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Long IslandColumnistsDan Janison

For Donald Trump, trade policy can be complicated, too

President Donald Trump announces the approval of a

President Donald Trump announces the approval of a permit to build the Keystone XL pipeline in the Oval Office of the White House in Washington, D.C., Friday, March 24, 2017. Photo Credit: AP

Last month, President Donald Trump famously declared, “Nobody knew health care could be so complicated.”

This month the complications of international trade also seem to be making themselves known.

On Friday, Trump approved the construction of the Keystone XL pipeline connecting Canadian oil sands to U.S. refineries, reversing the Obama administration’s decision to block it.

On Feb. 16, he told the Conservative Political Action Conference about an order he signed three weeks earlier regarding the pipeline.

“This took place while I was getting ready to sign,” he told CPAC. “I said, ‘Who makes the pipes for the pipeline?’ Well, sir, it comes from all over the world, isn’t that wonderful?

“I said, ‘Nope, it comes from the United States or we’re not building one.’

“American steel. If they want a pipeline in the United States, they’re going to use pipe that’s made in the United States, do we agree?”

But this turned out to be pure puffery.

Two weeks later, Trump’s spokeswoman said: “The Keystone XL Pipeline is currently in the process of being constructed, so it does not count as a new, retrofitted, repaired or expanded pipeline.”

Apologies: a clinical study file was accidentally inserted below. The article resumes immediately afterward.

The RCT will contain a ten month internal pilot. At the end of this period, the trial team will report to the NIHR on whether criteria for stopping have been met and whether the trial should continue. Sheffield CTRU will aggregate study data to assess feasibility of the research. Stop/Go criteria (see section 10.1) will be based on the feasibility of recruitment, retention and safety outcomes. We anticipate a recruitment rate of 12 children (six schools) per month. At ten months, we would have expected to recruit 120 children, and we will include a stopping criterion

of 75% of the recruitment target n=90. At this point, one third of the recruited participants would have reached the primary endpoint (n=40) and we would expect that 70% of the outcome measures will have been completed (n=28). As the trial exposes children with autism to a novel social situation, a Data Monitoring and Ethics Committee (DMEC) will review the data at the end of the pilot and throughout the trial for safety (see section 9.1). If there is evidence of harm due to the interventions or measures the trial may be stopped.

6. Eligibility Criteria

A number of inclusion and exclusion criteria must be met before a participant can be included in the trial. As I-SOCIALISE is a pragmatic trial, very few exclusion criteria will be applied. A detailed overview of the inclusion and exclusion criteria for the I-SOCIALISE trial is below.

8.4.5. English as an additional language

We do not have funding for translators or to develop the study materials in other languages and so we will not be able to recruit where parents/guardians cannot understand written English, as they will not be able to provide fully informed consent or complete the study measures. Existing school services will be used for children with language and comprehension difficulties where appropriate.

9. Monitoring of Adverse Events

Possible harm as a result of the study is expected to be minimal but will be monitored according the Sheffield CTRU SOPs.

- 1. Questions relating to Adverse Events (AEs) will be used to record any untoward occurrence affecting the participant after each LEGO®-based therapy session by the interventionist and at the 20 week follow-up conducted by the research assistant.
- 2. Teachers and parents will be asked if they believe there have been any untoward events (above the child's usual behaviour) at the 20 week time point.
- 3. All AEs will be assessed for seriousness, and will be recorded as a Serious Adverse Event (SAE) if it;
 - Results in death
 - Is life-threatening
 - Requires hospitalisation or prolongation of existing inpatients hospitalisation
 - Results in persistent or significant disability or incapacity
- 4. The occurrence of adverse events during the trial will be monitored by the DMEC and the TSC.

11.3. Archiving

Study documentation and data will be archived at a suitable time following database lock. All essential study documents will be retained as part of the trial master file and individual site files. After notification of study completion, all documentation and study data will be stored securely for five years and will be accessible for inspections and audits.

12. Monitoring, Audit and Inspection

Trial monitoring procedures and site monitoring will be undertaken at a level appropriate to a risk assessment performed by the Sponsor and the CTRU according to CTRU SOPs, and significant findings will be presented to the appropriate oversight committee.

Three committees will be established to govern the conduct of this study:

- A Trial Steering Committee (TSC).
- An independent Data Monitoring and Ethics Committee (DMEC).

Therefore, she said, the Jan. 24 order didn’t apply as it regarded U.S. materials.

“The steel is already literally sitting there” waiting to be used, spokeswoman Sarah Huckabee Sanders told reporters.

Another twist: The steel comes from a Canadian subsidiary of Russia’s Evraz company.

Cross-border investments to the south are also complicated.

Last week, the San Antonio Business Journal quoted trade experts at a local meeting saying proposals for a border tax and renegotiation of NAFTA are “causing foreign companies to place plans to expand in San Antonio on hold.”

Pro-NAFTA forces claim more than 63,200 jobs in that part of Texas owe their existence to the pact. Mexican companies are “reluctant to commit to international expansion plans,” said Democratic San Antonio Mayor Ivy Taylor.

Whether the concern is warranted remains to be seen.

Commerce Secretary Wilbur Ross’ role in the administration has unique complications — for those to whom conflicts of interest may be a concern.

Ross is part-owner of Diamond S Shipping. The company has ties to a major Chinese investment fund and one of its ships has traveled to an Iranian port, as noted by the Center for Public Integrity in a report issued last week.

According to a 2014 filing with the Securities and Exchange Commission, Diamond S said it may continue to “call on ports located in countries subject to sanctions and embargoes imposed by the U.S. government.” One of the shipping firm’s main customers recently acquired a stake in a Russian national oil company, the report added.

Ross, a billionaire equity investor, said he doesn’t consider it a conflict and in order to take the Cabinet job, he stepped down from positions in the company and “plans to be a passive investor going forward.”

Many issues are complicated. This is just another one.

And it’s not as if nobody knew.

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